7. Middle Adulthood: 35 to 55 or 65 Ego Development Outcome: Generativity vs. Self absorption or Stagnation Basic Strengths: Production and Care Now work is most crucial. Erikson observed that middle-age is when we tend to be occupied with creative and meaningful work and with issues surrounding our family. Also, middle adulthood is when we can expect to "be in charge," the role we've longer envied. The significant task is to perpetuate culture and transmit values of the culture through the family (taming the kids) and working to establish a stable environment. Strength comes through care of others and production of something that contributes to the betterment of society, which Erikson calls generativity, so when we're in this stage we often fear inactivity and meaninglessness. As our children leave home, or our relationships or goals change, we may be faced with major life changes—the mid-life crisis—and struggle with finding new meanings and purposes. If we don't get through this stage successfully, we can become self-absorbed and stagnate. Significant relationships are within the workplace, the community and the family.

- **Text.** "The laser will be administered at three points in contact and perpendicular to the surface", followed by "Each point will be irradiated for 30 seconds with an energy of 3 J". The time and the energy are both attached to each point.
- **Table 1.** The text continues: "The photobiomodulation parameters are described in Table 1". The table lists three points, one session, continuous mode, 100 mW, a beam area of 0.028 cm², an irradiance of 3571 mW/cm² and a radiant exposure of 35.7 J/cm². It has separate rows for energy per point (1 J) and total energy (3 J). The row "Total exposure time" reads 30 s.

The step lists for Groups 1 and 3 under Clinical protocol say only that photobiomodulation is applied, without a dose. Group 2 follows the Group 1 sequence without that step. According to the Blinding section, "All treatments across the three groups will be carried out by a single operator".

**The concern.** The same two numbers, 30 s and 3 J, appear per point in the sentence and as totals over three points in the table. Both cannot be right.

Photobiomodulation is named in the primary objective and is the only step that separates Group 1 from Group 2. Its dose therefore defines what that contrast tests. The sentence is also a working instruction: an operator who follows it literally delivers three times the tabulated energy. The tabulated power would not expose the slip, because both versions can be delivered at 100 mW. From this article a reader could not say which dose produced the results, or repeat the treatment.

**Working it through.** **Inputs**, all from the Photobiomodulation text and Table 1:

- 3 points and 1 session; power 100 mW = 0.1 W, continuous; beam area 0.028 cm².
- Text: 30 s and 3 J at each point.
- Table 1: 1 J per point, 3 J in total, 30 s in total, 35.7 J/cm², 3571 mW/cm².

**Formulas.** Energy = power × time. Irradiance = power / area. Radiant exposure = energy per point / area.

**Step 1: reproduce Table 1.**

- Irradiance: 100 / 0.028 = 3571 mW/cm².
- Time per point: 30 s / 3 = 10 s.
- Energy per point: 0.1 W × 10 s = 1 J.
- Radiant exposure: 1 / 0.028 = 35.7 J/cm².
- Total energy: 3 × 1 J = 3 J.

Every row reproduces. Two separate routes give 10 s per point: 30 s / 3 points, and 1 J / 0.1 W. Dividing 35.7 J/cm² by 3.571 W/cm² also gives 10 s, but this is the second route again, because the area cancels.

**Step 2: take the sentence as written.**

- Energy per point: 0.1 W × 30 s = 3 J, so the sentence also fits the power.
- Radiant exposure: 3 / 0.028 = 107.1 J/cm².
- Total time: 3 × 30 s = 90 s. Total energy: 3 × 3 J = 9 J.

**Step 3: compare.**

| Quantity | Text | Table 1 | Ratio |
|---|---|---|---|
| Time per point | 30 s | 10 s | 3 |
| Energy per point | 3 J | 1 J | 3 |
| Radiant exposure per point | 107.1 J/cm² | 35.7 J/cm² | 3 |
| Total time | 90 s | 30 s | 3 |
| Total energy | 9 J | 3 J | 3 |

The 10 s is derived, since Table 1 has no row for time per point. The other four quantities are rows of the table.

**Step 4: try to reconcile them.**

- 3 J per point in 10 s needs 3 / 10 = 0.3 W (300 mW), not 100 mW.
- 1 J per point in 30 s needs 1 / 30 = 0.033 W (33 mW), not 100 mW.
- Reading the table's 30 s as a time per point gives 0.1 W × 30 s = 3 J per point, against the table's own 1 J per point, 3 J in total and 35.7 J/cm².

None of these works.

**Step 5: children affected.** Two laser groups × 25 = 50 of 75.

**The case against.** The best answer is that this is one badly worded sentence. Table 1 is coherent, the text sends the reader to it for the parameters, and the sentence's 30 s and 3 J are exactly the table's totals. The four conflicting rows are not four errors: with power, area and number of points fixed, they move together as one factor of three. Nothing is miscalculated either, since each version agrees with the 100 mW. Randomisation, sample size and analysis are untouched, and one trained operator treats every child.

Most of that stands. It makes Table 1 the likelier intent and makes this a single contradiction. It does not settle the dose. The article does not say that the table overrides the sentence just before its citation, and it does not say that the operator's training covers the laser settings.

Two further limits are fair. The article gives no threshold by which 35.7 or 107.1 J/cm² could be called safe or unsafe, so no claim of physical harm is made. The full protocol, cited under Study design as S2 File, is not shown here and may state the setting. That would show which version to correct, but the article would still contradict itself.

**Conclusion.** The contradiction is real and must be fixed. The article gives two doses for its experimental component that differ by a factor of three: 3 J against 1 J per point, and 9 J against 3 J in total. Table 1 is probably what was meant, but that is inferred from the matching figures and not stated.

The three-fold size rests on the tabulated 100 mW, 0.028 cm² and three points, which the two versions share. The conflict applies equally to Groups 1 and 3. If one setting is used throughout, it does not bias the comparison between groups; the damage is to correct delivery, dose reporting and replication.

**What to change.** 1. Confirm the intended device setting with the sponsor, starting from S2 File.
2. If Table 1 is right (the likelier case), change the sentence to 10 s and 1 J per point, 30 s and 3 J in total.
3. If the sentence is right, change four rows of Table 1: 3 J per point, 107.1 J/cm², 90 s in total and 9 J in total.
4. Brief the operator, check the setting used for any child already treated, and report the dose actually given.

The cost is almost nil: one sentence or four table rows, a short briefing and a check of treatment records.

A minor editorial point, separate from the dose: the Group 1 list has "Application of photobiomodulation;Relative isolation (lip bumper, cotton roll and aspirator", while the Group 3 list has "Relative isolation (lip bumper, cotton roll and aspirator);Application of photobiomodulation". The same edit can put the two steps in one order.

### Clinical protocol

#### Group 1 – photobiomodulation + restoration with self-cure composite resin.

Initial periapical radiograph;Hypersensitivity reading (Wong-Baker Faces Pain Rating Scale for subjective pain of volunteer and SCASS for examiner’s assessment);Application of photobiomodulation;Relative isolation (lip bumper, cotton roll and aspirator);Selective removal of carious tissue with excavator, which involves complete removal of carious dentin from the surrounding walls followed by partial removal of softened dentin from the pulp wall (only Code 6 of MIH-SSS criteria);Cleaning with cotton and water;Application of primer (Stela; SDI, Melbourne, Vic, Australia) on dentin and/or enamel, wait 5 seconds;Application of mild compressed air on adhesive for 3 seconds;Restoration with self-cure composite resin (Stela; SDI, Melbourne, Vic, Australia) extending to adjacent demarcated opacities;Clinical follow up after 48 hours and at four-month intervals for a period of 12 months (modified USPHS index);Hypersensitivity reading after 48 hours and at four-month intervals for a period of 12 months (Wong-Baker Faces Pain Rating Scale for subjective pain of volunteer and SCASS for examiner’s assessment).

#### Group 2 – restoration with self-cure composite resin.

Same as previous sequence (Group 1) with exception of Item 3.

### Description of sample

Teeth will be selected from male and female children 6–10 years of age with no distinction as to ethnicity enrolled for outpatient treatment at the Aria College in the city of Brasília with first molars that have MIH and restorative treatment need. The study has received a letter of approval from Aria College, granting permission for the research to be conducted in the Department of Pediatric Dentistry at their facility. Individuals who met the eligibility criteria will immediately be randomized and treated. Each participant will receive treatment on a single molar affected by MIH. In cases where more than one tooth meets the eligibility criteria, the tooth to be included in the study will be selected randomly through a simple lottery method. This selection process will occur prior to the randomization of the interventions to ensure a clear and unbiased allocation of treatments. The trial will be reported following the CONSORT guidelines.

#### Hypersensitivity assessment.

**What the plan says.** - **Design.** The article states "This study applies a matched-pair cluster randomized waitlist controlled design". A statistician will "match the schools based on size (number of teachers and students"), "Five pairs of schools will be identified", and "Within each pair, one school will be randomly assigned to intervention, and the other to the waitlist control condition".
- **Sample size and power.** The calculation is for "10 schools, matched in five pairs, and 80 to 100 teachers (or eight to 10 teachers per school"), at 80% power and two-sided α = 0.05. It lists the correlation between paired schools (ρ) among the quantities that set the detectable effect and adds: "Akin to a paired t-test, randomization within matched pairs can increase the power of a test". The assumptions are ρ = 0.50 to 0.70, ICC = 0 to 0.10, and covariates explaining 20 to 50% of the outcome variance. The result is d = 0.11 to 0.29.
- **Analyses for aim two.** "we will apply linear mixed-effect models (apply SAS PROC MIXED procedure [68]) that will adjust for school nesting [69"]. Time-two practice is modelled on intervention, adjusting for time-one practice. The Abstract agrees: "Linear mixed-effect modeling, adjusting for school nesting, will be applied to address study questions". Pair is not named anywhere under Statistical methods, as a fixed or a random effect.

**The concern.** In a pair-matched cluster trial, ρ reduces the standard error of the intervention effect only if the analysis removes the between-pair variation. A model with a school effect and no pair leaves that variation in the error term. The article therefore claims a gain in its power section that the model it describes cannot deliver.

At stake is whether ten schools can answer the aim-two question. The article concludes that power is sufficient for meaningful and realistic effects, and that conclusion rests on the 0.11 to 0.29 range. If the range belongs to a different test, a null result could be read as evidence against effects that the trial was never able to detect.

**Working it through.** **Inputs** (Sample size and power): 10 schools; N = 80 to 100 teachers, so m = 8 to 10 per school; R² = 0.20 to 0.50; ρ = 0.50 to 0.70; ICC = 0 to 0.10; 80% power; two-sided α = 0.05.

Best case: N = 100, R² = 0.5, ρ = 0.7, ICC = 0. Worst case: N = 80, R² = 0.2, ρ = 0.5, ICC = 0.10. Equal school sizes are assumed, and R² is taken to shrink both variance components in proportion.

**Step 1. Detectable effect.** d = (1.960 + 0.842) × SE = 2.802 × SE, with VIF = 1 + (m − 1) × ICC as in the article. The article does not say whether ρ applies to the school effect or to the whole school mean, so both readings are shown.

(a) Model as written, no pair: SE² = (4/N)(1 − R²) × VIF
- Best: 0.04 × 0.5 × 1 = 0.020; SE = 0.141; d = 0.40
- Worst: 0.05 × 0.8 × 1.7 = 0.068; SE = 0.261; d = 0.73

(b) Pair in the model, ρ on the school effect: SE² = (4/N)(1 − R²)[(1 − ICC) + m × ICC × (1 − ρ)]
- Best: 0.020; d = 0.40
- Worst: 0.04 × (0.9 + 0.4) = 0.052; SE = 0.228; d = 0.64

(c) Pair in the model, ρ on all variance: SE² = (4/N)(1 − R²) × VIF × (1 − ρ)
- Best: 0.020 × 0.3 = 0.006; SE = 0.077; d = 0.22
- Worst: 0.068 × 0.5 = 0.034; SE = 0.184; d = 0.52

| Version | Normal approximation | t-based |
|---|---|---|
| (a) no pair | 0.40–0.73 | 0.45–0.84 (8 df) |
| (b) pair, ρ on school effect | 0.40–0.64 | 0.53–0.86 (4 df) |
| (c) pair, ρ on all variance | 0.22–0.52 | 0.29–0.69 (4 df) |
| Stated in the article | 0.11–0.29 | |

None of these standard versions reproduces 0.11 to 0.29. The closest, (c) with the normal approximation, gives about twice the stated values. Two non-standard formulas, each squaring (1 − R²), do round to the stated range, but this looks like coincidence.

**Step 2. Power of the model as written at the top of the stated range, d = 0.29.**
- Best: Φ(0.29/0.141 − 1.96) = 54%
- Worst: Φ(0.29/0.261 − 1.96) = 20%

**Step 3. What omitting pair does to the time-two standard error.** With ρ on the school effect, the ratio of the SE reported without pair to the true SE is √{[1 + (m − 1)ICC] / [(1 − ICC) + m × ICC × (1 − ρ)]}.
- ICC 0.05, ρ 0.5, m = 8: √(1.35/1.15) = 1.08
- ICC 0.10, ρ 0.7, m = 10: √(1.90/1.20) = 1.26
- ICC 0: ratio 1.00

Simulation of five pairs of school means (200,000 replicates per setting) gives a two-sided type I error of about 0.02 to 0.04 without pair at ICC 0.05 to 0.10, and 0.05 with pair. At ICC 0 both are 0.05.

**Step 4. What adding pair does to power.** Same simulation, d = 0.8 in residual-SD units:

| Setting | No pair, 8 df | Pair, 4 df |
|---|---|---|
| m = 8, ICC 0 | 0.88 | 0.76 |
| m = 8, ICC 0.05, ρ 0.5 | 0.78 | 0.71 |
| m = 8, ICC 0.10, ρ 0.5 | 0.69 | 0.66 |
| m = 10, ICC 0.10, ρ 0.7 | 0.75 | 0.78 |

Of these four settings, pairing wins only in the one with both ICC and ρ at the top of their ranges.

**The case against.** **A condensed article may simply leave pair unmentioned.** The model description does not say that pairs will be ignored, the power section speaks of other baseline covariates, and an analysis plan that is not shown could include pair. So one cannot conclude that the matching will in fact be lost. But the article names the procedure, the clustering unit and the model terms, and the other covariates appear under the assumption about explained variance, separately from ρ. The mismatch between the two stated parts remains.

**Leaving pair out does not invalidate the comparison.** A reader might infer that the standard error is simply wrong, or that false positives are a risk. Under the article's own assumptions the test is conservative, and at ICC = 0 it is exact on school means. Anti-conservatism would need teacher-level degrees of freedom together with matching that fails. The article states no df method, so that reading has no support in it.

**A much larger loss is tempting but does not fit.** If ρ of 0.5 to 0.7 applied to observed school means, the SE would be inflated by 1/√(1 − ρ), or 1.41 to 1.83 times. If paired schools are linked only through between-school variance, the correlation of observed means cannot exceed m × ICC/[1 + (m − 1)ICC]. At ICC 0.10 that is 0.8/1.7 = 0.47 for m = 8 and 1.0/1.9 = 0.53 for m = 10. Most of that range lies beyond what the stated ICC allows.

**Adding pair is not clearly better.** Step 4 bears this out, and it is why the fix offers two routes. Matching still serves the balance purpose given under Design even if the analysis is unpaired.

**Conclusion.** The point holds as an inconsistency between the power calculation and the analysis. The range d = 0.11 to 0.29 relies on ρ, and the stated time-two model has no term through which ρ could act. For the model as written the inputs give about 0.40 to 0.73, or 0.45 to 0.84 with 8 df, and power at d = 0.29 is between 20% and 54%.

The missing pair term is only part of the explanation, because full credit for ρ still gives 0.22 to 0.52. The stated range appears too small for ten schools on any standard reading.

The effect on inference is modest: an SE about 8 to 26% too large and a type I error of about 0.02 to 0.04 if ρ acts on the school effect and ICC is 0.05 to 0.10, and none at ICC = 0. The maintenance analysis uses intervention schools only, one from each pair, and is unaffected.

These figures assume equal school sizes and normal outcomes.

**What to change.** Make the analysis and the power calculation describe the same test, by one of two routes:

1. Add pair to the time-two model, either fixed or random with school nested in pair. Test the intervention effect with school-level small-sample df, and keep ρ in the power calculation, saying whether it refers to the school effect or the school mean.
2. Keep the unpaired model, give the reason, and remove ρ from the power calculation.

8. Late Adulthood: 55 or 65 to Death Ego Development Outcome: Integrity vs. Despair Basic Strengths: Wisdom Erikson felt that much of life is preparing for the middle adulthood stage and the last stage is recovering from it. Perhaps that is because as older adults we can often look back on our lives with happiness and are content, feeling fulfilled with a deep sense that life has meaning and we've made a contribution to life, a feeling Erikson calls integrity. Our strength comes from a wisdom that the world is very large and we now have a detached concern for the whole of life, accepting death as the completion of life. On the other hand, some adults may reach this stage and despair at their experiences and perceived failures. They may fear death as they struggle to find a purpose to their lives, wondering "Was the trip worth it?" Alternatively, they may feel they have all the answers (not unlike going back to adolescence) and end with a strong dogmatism that only their view has been correct. The significant relationship is with all of mankind—"my-kind."

© Copyright 2002, Revised 2009, Arlene F. Harder, MA, MFT